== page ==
3. Discuss how one character is in conflict with society in general; or
    4. Discuss how one character is victimized by or takes advantage of the circumstances in which he finds himself.
    What ideas does it seem the author wants to suggest by dramatizing this conflict.
  4. Does anyone's character in your texts or movie seem to change during the stories? What caused the changes?
  5. Discuss how a major character from each of your text comes to stand for a particularly important theme in the book.
  6. How does the natural setting influence or control the characters? (If this is about a movie, you could instead discuss the use of lighting, landscape, costumes, props, and so on.)
  7. How do the authors' tones influence the effect of their stories? (If this is about a movie, discuss the use of music or a particular actor's performance: how does one or the other influence the effect of the film on the viewer?)
  8. What forces of change or new beliefs are present in the texts? How do they affect the characters in the stories or the authors' view of them?
  9. Discuss the versification or prosody of your texts (if it is a poem), the style of the sentences (if it is a prose work), the use of the camera or stylization (artificiality) in the presentation of scenes or characters (if it is a movie). Tell and show how the techniques you describe enable the author (or director) to figure forth one or more of his themes.
  10. Analyze the connotations of the imagery in your texts (if this is used for a movie discuss the visual imagery on the screen). What themes are embodied here?
  11. Discuss the allegory or symbols in your texts. (Actually this is one aspect or way of working out imagery so can be regarded as a specific case of #13; it differs from #13 in that it includes characters and settings and whole phrases which, like imagery, can be used allegorically or symbolically.) Think to yourself, is some character or image made to mean the same idea as the story unfolds? What meaning is conveyed by this equation?
  12. What patterns of love (or sex) are depicted in the texts?
    1. or what patterns of family life; or
    2. or what patterns of ambition; or
    3. or what patterns of religion; or
    4. or what patterns of political behavior.
    Is this pattern like or unlike patterns you are familiar with?
  13. What attitudes are expressed by the author or filmmaker or characters in the stories towards
    1. sex; or
    2. marriage; or
    3. family ties; or
    4. religion; or
    5. science; or
    6. the class system; or
    7. slavery; or
    8. money; or
    9. war (or violence); or
    10. authority or the political establishment (kings, princes, dukes, judges, politicians, the police, courts); or
    11. power; or
    12. ruthless action; or
    13. suffering; or
    14. criminals (or prisons); or
    15. literature (or any form of art, painting, music, &c); or
    16. death;
    17. women;
    18. race;
    19. bisexuality or homosexuality;
    20. violence;
    21. revolution.
    Did the authors change your views or consolidate them on this topic?
  14. Are there similar kinds of events in the stories; that is, does the same sort of thing happen more than one time and perhaps to more than one character or group of characters? If so, describe the kind of incident which seems to repeat itself over and over, and discuss the thematic or dramatic effect of these patterns.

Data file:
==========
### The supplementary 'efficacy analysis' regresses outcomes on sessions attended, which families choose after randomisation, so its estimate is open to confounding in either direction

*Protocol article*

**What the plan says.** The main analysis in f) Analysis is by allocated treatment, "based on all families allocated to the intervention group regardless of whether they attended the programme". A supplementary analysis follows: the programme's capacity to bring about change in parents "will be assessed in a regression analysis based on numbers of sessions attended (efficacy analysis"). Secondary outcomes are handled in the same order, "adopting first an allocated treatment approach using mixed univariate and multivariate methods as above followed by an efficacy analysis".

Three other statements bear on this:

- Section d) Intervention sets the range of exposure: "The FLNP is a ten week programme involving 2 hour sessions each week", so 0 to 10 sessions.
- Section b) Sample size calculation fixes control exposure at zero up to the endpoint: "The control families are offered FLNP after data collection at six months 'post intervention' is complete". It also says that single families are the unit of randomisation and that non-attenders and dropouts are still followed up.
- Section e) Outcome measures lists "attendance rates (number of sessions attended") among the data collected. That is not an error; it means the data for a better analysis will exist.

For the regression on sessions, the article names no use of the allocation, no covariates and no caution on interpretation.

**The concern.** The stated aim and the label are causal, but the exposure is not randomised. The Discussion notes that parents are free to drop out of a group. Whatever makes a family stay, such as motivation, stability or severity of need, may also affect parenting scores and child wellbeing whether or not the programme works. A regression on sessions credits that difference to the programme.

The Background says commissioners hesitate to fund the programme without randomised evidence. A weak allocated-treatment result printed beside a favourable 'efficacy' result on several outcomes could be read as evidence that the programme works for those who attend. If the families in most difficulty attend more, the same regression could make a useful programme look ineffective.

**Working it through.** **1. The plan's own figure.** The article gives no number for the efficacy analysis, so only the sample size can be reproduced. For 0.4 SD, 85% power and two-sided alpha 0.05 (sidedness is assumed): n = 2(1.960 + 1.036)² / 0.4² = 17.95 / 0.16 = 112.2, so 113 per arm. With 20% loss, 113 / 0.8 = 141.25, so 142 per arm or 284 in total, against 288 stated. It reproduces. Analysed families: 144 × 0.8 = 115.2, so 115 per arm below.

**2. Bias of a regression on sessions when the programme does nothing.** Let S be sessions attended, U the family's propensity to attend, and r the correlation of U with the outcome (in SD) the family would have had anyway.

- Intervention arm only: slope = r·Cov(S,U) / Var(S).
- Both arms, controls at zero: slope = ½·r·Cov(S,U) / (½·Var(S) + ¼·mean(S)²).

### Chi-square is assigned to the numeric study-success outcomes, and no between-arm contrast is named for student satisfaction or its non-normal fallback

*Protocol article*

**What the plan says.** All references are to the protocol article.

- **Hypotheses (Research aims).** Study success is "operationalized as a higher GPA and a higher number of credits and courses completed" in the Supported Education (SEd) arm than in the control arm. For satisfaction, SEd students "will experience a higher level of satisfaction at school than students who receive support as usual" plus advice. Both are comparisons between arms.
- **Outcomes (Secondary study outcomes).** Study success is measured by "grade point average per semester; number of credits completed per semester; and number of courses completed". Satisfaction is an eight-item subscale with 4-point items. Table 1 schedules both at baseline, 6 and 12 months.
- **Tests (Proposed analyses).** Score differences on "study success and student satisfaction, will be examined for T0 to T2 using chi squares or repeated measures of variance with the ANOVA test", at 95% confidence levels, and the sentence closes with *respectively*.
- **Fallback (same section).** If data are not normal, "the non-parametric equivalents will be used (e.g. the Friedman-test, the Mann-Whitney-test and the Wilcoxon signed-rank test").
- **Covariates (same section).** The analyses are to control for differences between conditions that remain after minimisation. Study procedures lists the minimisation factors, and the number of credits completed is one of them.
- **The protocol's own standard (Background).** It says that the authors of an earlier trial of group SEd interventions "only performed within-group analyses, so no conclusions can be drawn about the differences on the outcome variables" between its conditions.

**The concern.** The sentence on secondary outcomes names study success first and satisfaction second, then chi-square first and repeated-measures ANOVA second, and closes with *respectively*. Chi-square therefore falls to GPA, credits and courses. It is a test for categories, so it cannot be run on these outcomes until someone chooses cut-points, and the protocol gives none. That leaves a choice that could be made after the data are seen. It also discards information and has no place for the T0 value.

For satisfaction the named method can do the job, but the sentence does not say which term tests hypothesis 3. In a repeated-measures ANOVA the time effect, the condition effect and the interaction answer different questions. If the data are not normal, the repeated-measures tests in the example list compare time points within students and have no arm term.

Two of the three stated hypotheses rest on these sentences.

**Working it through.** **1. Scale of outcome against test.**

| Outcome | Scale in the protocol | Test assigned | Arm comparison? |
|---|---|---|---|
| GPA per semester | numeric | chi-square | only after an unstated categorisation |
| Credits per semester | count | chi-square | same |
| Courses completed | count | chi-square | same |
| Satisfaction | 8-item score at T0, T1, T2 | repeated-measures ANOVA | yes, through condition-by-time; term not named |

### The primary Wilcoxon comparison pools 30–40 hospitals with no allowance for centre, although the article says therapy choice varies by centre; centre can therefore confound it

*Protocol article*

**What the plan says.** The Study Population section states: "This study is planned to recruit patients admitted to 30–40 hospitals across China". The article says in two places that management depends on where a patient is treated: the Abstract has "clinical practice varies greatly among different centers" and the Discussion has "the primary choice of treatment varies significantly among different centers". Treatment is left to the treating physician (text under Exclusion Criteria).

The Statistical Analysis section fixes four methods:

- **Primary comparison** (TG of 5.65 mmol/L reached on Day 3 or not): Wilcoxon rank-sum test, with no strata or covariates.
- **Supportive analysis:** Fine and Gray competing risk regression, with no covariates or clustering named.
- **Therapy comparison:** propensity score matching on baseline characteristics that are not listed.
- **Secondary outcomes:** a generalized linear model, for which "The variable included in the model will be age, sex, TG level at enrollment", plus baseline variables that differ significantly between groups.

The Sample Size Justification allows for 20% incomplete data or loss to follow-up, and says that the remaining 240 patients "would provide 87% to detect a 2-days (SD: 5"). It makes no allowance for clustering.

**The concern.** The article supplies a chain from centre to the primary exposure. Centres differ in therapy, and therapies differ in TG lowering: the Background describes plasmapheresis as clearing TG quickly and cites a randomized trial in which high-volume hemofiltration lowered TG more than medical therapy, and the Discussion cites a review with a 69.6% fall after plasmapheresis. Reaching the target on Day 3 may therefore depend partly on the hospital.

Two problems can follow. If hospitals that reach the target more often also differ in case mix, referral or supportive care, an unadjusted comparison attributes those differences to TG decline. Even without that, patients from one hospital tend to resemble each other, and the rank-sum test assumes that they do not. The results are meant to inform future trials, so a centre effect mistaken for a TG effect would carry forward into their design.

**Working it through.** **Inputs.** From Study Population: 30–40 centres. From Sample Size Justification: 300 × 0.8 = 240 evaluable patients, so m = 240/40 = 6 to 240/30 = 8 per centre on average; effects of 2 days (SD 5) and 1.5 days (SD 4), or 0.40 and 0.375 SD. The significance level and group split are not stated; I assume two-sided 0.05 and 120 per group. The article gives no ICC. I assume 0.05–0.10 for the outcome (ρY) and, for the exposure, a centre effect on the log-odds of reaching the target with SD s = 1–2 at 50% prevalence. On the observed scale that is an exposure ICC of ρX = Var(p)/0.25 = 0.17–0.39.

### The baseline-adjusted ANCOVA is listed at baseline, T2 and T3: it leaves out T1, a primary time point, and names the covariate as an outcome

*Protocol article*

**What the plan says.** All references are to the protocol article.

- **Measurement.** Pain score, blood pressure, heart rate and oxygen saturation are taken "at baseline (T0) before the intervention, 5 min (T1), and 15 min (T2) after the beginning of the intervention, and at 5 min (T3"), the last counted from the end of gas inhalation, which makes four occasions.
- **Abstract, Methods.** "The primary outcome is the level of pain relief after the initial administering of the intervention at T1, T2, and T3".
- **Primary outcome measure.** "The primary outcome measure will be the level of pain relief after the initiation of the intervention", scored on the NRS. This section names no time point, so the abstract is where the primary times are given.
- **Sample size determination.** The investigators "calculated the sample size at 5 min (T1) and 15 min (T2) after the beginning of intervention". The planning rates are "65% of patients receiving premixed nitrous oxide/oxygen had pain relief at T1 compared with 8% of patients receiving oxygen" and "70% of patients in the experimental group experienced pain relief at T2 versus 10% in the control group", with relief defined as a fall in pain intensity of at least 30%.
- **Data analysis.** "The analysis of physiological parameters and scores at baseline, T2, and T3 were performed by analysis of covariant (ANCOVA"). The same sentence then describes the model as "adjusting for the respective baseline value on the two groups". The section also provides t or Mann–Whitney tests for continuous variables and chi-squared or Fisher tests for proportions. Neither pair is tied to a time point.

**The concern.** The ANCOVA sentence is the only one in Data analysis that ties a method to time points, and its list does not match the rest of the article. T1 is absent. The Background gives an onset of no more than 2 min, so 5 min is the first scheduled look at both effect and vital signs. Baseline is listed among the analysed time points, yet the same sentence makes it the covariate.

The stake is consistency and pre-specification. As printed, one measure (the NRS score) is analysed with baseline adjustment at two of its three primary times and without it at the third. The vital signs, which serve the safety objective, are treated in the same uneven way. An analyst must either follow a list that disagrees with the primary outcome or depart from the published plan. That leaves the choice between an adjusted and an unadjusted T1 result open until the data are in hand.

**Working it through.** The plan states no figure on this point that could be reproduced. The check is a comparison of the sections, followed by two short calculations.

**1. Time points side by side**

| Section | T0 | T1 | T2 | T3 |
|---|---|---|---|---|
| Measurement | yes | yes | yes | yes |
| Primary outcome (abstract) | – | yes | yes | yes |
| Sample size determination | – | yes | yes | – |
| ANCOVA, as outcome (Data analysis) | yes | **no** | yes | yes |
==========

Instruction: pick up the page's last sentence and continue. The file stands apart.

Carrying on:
15. If there is more than one plot or group of characters in your texts or film, do they mirror one another in some way? Is it that the situations in the stories are parallel and similar or parallel and contrasting? _Without retelling the story_ (remember you've done this in Paragraph 3 of the introductory matter) describe the parallels and discuss how they operate in the text or film.
  16. How does the genre (tragedy, comedy, romance, satire) affect the action or mood of the texts? Here you have to try to define gothic romance, horror story, fantasy or whatever terms you are using.
  17. Has your text made you aware of any social problems in an earlier era and our own that you hadn't thought much about before? Explain.
  18. If your texts were clearly autobiographical (from internal evidence or what we say in class or what your editor says), did this change the way you responded to what you were reading? Explain.
  19. If you feel you know enough about the authors' lives, how did their stories reflect their actual experiences. Point out parallels and show how each author changed the "real" story to suit his or her themes, or obsessions, or preoccupations, or genre.
  20. How might an understanding of the unconscious help us to understand the story, conception of the characters, or imagery of the text or film? This can be subdivided and you can deal specifically just with one of the following questions:
    1. How might an understanding of regression, dream symbolism, or "the return of the repressed" help us to interpret your texts or films?
    2. How might denial and displacement of sexual anxieties help us analyze the text or film?
    3. How might an understanding of our attitudes towards death help us to interpret the text?
  21. How is the idea of emotional repression seen or manifest in both novels; what meaning does it give to the story and which characters exhibit this behavior?